Evergreen or semi-evergreen perennial that forms mounded clumps of 3/4 to 3 inch long, ruffled, chocolate brown, hairy leaves with 5 to 7 lobes. Leaf undersides are burgundy. Small, 3/8 inch wide flowers are borne on 12 inch long, airy panicles in summer. Great in a border or as a groundcover. Native from British Columbia to the Sierra Nevadas.
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CharacteristicsCultivar: Chocolate Ruffles
Size: Height: 2.33 ft. to 2.5 ft.
Width: 1 ft. to 1.5 ft.
Plant Category: perennials,
Plant Characteristics: low maintenance,
Foliage Characteristics: medium leaves, coarse leaves, evergreen, semi-evergreen,
Flower Characteristics: single,
Flower Color: whites,
Bloomtime Range: Early Summer to Early Summer
USDA Hardiness Zone: 4 to 8
AHS Heat Zone: Not defined for this plant
Light Range: Part Shade to Sun
pH Range: 5.5 to 6.5
Soil Range: Sandy Loam to Loam
Water Range: Normal to Moist
FertilizingHow-to : Fertilization for Annuals and Perennials
Annuals and perennials may be fertilized using: 1.water-soluble, quick release fertilizers; 2. temperature controlled slow-release fertilizers; or 3. organic fertilizers such as fish emulsion. Water soluble fertilizers are generally used every two weeks during the growing season or per label instructions. Controlled, slow-release fertilizers are worked into the soil ususally only once during the growing season or per label directions. For organic fertilizers such as fish emulsion, follow label directions as they may vary per product.
LightConditions : Light Conditions
Unless a site is completely exposed, light conditions will change during the day and even during the year. The northern and eastern sides of a house receive the least amount of light, with the northern exposure being the shadiest. The western and southern sides of a house receive the most light and are considered the hottest exposures due to intense afternoon sun.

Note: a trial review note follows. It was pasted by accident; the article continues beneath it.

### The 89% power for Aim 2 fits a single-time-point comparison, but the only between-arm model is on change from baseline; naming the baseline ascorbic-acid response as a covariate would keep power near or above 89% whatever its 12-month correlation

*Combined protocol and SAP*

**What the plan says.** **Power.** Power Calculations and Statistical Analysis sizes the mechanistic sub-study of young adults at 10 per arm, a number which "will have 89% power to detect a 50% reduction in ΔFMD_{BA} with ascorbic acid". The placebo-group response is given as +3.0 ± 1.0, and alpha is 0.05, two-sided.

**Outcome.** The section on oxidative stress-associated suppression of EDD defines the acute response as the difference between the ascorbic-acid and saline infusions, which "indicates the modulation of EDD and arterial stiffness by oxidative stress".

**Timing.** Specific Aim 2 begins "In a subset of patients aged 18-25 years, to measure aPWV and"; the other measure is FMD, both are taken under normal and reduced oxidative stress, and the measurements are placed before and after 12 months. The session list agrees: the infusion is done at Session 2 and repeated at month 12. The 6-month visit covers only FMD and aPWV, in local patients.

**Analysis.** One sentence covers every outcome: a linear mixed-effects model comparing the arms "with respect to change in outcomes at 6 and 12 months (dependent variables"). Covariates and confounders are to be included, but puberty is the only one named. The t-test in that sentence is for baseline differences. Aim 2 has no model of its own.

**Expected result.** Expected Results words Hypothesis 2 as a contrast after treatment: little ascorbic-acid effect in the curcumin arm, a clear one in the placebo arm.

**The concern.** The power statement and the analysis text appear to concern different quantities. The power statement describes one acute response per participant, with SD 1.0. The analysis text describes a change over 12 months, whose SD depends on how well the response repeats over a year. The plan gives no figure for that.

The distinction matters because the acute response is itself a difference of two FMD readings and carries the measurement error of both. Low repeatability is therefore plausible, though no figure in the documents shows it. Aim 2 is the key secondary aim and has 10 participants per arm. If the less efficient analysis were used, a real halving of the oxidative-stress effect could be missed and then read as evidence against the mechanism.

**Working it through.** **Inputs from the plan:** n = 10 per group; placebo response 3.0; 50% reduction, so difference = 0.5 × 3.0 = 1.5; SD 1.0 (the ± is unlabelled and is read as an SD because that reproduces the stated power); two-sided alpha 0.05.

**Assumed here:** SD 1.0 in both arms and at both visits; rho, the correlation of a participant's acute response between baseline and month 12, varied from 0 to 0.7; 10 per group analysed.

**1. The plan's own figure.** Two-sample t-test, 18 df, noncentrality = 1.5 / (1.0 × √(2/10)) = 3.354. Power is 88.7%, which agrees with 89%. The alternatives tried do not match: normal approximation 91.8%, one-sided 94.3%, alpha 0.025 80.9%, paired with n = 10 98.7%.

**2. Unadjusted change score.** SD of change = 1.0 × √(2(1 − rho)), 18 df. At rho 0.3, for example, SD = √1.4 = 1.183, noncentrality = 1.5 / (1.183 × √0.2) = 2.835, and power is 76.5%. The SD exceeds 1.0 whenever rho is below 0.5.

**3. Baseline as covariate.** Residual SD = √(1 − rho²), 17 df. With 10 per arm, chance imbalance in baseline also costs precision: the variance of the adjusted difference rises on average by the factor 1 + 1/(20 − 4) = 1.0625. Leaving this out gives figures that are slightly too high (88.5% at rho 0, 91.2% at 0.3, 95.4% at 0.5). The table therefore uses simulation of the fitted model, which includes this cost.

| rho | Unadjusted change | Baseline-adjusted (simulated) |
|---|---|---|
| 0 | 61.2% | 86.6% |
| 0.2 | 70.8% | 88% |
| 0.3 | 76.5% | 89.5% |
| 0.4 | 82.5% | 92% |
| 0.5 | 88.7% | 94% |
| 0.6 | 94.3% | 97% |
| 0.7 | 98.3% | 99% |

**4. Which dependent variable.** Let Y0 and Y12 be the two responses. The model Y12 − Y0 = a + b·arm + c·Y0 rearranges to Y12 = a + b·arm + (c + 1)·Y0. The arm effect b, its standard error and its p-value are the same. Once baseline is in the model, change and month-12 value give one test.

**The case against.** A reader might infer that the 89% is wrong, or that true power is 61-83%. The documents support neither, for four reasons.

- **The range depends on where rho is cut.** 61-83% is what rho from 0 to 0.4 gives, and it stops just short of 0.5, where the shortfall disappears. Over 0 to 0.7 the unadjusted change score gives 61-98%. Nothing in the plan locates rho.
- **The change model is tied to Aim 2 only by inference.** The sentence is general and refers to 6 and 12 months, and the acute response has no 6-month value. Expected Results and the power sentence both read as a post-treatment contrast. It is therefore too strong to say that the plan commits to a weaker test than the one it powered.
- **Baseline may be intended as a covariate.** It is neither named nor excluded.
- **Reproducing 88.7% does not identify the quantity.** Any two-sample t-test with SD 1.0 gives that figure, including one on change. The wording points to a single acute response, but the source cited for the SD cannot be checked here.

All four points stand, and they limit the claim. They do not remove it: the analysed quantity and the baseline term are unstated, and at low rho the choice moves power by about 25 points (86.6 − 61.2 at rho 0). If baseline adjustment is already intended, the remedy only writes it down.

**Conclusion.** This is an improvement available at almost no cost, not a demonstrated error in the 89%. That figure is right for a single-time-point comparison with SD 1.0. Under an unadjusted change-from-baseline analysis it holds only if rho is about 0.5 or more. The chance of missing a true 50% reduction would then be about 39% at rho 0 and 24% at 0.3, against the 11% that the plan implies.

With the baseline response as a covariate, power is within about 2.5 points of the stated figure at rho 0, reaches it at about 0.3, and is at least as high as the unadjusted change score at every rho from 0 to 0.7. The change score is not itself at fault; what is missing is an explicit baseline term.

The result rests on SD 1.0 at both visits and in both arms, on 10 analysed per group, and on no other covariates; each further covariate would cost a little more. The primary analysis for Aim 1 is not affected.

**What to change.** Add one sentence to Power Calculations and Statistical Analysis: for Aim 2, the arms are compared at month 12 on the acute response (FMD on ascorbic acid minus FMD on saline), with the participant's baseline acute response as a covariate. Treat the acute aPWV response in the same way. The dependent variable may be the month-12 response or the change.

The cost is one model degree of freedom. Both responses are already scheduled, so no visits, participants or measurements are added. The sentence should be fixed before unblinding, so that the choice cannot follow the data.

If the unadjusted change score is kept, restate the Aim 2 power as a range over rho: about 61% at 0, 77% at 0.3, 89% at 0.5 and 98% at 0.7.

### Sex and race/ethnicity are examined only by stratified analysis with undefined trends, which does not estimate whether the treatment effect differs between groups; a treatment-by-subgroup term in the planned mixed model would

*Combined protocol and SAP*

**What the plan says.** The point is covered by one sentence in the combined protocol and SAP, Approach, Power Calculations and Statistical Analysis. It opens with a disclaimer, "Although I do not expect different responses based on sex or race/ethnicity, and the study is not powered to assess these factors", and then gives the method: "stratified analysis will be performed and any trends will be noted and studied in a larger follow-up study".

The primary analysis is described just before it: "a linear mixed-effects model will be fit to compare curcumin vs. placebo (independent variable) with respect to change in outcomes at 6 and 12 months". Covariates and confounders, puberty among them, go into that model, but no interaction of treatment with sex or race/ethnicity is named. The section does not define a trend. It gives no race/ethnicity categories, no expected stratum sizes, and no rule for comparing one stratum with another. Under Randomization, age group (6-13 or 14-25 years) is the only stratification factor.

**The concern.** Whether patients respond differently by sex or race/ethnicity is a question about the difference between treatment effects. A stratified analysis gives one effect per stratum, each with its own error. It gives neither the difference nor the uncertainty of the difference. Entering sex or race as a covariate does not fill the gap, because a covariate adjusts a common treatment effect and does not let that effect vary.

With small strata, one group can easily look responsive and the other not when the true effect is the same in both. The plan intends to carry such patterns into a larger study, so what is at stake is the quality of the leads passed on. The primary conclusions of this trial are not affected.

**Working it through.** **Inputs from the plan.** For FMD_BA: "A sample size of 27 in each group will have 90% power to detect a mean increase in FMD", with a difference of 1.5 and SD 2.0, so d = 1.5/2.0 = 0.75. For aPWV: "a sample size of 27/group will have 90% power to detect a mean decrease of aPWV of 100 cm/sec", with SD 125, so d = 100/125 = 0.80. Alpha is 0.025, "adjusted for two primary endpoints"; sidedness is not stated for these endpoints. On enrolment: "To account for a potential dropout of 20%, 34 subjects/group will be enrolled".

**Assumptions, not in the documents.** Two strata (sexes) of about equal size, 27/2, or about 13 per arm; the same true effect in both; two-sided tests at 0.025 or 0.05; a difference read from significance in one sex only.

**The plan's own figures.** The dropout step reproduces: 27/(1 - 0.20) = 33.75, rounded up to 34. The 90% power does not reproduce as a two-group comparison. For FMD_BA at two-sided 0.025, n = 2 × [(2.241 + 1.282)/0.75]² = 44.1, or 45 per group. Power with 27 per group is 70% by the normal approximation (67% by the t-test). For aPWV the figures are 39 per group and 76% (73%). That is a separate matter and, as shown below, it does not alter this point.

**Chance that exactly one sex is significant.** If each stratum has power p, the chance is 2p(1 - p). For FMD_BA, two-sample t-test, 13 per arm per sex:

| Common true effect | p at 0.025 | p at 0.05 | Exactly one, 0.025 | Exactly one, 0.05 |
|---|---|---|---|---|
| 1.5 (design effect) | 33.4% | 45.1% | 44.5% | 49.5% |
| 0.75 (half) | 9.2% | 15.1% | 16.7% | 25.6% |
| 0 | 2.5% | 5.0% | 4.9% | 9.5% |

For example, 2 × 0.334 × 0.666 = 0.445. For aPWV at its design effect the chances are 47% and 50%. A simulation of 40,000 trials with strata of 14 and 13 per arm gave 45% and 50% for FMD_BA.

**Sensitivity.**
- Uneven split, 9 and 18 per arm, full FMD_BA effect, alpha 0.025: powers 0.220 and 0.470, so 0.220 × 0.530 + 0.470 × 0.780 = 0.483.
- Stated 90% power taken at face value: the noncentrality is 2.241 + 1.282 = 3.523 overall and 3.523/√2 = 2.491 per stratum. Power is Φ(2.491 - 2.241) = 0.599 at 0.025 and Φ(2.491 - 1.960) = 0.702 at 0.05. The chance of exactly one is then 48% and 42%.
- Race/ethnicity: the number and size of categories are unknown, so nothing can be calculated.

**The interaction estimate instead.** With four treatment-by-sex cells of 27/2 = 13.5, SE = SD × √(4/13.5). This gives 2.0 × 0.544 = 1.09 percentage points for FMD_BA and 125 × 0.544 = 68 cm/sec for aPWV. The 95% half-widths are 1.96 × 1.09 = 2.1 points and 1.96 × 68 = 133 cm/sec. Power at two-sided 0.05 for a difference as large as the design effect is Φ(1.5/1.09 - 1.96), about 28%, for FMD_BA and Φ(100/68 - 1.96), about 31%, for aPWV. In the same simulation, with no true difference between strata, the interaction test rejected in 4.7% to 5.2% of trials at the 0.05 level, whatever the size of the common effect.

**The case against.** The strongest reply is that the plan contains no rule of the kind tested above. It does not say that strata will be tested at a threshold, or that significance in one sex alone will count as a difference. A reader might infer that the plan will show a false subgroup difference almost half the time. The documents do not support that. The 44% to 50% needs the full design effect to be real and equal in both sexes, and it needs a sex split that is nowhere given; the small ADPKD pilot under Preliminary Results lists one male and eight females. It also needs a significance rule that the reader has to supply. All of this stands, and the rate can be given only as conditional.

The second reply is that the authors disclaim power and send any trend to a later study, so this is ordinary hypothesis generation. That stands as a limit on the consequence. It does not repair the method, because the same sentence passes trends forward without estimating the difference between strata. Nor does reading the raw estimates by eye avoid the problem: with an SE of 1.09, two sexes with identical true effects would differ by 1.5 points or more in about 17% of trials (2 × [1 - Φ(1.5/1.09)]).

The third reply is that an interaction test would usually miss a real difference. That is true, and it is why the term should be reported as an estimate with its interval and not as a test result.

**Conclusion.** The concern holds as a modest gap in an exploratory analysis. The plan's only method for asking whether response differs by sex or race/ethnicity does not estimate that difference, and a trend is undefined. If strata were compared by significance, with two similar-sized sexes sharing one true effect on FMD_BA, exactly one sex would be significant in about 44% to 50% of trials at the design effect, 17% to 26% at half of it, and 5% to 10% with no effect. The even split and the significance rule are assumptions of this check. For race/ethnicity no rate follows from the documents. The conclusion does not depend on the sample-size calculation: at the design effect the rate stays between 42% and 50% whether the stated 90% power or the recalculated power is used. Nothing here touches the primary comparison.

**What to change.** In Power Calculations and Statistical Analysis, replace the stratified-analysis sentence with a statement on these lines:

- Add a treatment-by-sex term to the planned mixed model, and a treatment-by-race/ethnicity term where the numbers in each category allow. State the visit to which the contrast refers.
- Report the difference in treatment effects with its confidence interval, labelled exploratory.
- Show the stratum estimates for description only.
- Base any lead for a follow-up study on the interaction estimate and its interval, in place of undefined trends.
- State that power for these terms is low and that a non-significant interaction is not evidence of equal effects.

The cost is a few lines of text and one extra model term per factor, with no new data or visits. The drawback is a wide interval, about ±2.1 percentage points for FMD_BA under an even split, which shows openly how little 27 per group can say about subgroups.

You will notice that sun and shade patterns change during the day. The western side of a house may even be shady due to shadows cast by large trees or a structure from an adjacent property. If you have just bought a new home or just beginning to garden in your older home, take time to map sun and shade throughout the day. You will get a more accurate feel for your site's true light conditions.
Conditions : Full to Partial Sun
Full sunlight is needed for many plants to assume their full potential. Many of these plants will do fine with a little less sunlight, although they may not flower as heavily or their foliage as vibrant. Areas on the southern and western sides of buildings usually are the sunniest. The only exception is when houses or buildings are so close together, shadows are cast from neighboring properties. Full sun usually means 6 or more hours of direct unobstructed sunlight on a sunny day. Partial sun receives less than 6 hours of sun, but more than 3 hours. Plants able to take full sun in some climates may only be able to tolerate part sun in other climates. Know the culture of the plant before you buy and plant it!
WateringConditions : Regular Moisture for Outdoor Plants
Water when normal rainfall does not provide the preferred 1 inch of moisture most plants prefer. Average water is needed during the growing season, but take care not to overwater. The first two years after a plant is installed, regular watering is important. The first year is critical. It is better to water once a week and water deeply, than to water frequently for a few minutes.
Conditions : Moist and Well Drained
Moist and well drained means exactly what it sounds like. Soil is moist without being soggy because the texture of the soil allows excess moisture to drain away. Most plants like about 1 inch of water per week. Amending your soil with compost will help improve texture and water holding or draining capacity. A 3 inch layer of mulch will help to maintain soil moisture and studies have shown that mulched plants grow faster than non-mulched plants.
Conditions : Outdoor Watering